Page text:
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How important is a logo for a freelancer ?

If I'm going to design a small static website to represent myself with 'about', 'skills', 'portfolio' ... etc. pages and I want to keep the design as simple as I can...

Is it crucial to take lots of time and try to design an abstract logo that would represent me as a freelancer, or what I do ?

Work I do: web design and development, custom solutions.. etc.

Target audience: small business owners, and potential recruiters ?

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What do you do? Graphic design, web design, web development? –  Lèse majesté Nov 28 '10 at 5:00
    
question updated, thanks for pointing that out –  sdadffdfd Nov 28 '10 at 5:20

2 Answers 2

up vote 5 down vote accepted

A logo/trademark/service mark is an essential part of your brand identity. It's the most prominent visual representation of your organization. In a way, it's the public face of your organization. I.e. when you think about AT&T, Ford, McDonald's, Google, etc. what is the first image that comes to your mind? It's probably their logo—the icon, the colors, the particular type treatment, etc.

Pretty much all organizations and businesses have some sort of brand mark. It could be a simple black & white logotype, or it could be an elaborate full-color graphical logo, but any organization that wants to be taken seriously needs to have one.

Even if you're just an individual freelancer, your business still needs a brand. You need something that potential customers will associate with your business that distinguishes you from competitors. If you've got no logo, then your personal brand will be anonymity.

Consider what is more professional and memorable:

  1. A plain white business card with plain same-sized text for the person's name, title, phone number, email, and website
    —versus—
    a business card with the exact same information on it, but this time in a dual-tone design, thoughtful typography, and with the name emblazoned across the card in a nice, heavy, stylized typeface?
  2. Contracts, invoices, reports, etc. in plain white envelopes, plain stationary, and that look like they were created from stock Word templates (some of them have the contractor's name on them, others don't; some are in Arial, others in Times New Roman; different font sizes, etc.)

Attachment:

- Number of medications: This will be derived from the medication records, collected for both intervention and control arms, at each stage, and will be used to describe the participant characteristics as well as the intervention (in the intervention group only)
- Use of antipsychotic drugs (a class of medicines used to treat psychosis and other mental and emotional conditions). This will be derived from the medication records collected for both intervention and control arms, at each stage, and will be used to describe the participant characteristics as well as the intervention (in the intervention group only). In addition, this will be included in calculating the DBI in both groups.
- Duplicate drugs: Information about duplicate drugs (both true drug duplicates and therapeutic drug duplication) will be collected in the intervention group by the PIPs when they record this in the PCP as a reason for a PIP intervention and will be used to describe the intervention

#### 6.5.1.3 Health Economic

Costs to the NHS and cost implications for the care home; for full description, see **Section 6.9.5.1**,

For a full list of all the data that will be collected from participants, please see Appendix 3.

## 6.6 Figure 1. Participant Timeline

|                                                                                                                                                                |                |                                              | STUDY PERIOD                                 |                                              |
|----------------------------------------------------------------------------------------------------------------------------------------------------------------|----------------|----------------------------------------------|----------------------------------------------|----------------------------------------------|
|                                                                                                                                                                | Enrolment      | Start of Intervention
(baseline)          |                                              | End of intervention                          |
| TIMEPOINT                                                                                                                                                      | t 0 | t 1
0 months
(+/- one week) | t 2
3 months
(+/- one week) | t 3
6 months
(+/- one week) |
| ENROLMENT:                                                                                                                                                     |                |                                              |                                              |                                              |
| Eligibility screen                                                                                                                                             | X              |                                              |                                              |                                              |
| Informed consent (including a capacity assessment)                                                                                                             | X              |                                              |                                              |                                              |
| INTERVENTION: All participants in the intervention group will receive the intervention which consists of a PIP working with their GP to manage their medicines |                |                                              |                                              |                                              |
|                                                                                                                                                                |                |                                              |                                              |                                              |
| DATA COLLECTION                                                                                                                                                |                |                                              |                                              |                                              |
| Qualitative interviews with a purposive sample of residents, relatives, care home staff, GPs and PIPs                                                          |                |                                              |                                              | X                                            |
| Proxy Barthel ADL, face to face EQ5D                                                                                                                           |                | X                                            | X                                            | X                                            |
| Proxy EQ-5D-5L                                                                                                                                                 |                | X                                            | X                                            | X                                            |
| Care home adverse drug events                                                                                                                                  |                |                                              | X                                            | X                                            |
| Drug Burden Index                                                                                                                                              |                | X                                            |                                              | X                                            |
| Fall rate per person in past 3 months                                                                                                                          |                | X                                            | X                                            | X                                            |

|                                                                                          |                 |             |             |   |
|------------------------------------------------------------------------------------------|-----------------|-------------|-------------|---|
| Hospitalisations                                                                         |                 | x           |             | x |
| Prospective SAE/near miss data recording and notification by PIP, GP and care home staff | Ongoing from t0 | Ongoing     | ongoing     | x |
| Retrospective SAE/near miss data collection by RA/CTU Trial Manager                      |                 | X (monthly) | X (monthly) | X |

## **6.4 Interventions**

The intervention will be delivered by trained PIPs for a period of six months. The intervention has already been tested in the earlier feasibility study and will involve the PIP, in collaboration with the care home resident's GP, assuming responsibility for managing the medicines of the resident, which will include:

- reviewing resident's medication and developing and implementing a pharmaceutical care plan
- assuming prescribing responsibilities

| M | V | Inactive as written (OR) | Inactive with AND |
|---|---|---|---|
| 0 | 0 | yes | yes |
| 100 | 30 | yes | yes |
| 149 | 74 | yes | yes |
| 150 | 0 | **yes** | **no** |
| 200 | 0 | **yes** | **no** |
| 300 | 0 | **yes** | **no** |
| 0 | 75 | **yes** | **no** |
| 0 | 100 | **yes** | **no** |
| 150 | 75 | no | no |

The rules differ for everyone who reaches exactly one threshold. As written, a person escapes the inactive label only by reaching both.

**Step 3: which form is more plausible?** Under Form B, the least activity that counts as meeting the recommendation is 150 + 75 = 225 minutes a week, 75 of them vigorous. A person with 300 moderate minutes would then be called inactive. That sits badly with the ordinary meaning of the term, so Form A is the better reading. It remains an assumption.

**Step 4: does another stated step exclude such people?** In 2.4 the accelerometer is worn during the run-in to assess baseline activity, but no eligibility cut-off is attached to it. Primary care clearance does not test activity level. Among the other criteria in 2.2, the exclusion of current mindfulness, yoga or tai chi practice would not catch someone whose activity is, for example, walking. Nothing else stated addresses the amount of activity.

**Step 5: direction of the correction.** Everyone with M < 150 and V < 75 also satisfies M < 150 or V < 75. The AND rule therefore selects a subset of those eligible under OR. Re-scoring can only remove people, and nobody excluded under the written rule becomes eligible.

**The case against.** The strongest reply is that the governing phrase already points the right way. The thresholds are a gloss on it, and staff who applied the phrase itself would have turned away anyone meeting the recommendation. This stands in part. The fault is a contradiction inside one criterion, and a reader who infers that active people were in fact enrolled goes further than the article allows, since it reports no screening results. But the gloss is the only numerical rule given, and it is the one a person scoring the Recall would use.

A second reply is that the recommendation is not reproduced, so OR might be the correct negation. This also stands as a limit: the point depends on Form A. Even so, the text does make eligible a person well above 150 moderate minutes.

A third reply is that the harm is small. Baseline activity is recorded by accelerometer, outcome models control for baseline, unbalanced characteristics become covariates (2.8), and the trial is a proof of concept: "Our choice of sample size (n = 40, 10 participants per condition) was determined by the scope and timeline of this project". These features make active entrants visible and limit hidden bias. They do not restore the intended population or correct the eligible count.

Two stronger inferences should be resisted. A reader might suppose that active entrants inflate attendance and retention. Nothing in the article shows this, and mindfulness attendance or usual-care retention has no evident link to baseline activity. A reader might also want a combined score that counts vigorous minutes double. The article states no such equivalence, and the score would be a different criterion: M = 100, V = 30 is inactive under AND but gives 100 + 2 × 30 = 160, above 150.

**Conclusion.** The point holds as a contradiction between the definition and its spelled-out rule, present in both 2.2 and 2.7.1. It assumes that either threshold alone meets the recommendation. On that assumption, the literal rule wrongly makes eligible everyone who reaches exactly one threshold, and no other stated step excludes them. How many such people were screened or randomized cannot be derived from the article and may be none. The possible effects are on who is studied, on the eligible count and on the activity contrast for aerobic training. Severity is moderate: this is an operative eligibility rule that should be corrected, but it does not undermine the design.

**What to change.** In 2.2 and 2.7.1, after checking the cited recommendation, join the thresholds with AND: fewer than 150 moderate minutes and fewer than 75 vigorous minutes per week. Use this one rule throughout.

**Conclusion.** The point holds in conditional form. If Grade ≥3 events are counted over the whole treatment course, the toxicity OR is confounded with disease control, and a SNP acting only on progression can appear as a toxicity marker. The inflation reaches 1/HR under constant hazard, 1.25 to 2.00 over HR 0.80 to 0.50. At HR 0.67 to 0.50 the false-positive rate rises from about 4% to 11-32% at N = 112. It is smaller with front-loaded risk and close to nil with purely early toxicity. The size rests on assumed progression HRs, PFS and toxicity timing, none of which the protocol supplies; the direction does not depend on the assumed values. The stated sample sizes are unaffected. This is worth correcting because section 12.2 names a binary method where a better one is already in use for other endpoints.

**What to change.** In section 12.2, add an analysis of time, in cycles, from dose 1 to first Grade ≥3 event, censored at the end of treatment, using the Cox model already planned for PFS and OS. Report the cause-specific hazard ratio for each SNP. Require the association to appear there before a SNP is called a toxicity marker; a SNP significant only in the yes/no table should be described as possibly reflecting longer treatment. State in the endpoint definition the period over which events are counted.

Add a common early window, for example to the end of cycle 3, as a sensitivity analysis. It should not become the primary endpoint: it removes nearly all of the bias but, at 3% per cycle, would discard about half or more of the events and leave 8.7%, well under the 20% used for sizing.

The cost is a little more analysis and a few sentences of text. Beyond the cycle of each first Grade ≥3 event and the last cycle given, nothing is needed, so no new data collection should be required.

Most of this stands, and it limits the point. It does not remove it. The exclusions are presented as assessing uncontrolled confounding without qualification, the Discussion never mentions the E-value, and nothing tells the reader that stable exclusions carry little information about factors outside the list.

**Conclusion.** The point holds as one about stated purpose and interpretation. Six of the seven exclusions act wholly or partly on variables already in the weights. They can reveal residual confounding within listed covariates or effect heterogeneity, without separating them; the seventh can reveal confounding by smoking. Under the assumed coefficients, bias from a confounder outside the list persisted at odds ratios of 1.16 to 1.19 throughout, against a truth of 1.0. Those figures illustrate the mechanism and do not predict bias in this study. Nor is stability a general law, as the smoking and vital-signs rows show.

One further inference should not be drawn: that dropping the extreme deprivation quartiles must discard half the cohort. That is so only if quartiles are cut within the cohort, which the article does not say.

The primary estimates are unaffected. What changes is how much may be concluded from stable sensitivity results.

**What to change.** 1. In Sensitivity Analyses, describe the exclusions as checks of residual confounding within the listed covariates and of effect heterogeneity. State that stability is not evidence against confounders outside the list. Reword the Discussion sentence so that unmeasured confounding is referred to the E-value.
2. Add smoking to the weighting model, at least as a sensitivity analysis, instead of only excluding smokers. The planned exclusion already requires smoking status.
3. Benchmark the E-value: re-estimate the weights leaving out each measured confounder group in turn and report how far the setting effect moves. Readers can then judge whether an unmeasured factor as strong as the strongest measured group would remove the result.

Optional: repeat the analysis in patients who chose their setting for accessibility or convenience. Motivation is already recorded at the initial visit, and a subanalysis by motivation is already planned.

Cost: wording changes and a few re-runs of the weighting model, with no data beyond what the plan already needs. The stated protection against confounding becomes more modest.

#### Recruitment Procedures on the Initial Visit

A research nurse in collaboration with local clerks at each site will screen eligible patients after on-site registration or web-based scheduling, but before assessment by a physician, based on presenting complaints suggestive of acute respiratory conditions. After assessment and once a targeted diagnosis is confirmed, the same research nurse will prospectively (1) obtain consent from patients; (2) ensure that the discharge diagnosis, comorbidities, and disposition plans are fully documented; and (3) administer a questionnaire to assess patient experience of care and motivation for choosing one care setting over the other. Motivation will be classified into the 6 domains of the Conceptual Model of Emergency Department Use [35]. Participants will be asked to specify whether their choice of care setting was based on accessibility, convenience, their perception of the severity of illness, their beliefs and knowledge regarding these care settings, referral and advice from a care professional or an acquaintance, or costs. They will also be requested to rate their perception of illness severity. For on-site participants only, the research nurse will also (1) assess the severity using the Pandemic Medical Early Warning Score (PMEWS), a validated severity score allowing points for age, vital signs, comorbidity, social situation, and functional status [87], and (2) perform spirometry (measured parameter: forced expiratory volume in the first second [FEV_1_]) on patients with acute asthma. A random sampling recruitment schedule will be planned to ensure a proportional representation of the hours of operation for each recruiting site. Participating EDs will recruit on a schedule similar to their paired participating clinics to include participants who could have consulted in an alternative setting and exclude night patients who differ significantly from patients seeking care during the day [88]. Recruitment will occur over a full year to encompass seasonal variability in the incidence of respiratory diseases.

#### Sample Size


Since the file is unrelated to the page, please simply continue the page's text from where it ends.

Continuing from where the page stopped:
—versus—
    everything in official company stationary with identical professionally designed letterheads with company logo, consistent fonts and formatting across all documents and communiques, and everything arriving in custom envelops—also with the contractor's logo on it.
  3. A plain website with a generic Wordpress/Joomla/Drupal theme that just has the freelancer's name in plain text across the top.
    —versus—
    A professionally designed website with a color scheme and visual style matching the professionally designed logo featured in the masthead.

Which of the 2 approaches outlined above do you think delivers a better and more memorable client experience? Both get the job done, but one of them reminds the client at every turn that they're dealing with the same company and reinforces the brand in the client's mind. So if your brand message is friendliness and professionalism, then every time the client sees your letterhead, your business card, your website, etc. they're reminded of how friendly and professional you are.

A well-designed logo is central to all of this. Just having it stamped on all of your business collateral creates a cohesive experience for the client. And it's especially important for an individual freelancer as it distinguishes you from being just another private individual.

I.e. if you see "Joe Jackson" scrawled or printed on a piece of paper, that just looks like some random name; maybe he's an accountant, or a construction worker, or a burger flipper, or maybe just some 14-year-old kid—who knows? But if that name is stylized with a type treatment and made into a logo, then immediately you perceive it differently. Now it's the name of a law practice or some other type of professional. And if that name has a graphical logo by it, you may even be able to tell at a glance that he's a web developer, or a graphic designer, or whatever the case may be.

In terms of your website, if you don't have a logo will the visitor be able to tell that this is a business site rather than a personal site? First impressions are made in the first 5 seconds. Will the visitor's first impression be "this looks like a personal blog" or "this is a professional business site"?

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Excellent answer, Thank you. –  sdadffdfd Nov 28 '10 at 11:09

I would only implement a logo if it represents either the kind of work you are capable of or if you have reason to believe it will add to clients' confidence in paying for your services - your work should speak for itself (an exception: if your services include logo design) so, whatever you do, don't settle for a mediocre logo just because everyone else has one.

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+1 for "add to clients' confidence" but I'm not sure how would I do that since a lot of visitors aren't related to the field and they may expect something very "fancy" since I'm a freelancer.. and 90% of freelancers do that.. –  sdadffdfd Nov 28 '10 at 5:31
    
@Vic. - The clients who expect something fancy may not be as good for your business as the clients who expect a simple and effective presentation with a strong portfolio (i.e. clients who are more impressed by professionalism and quality results than Flash intro movies) –  danlefree Nov 28 '10 at 5:42
    
also a good point. Sorry need more rep to vote :( –  sdadffdfd Nov 28 '10 at 5:45

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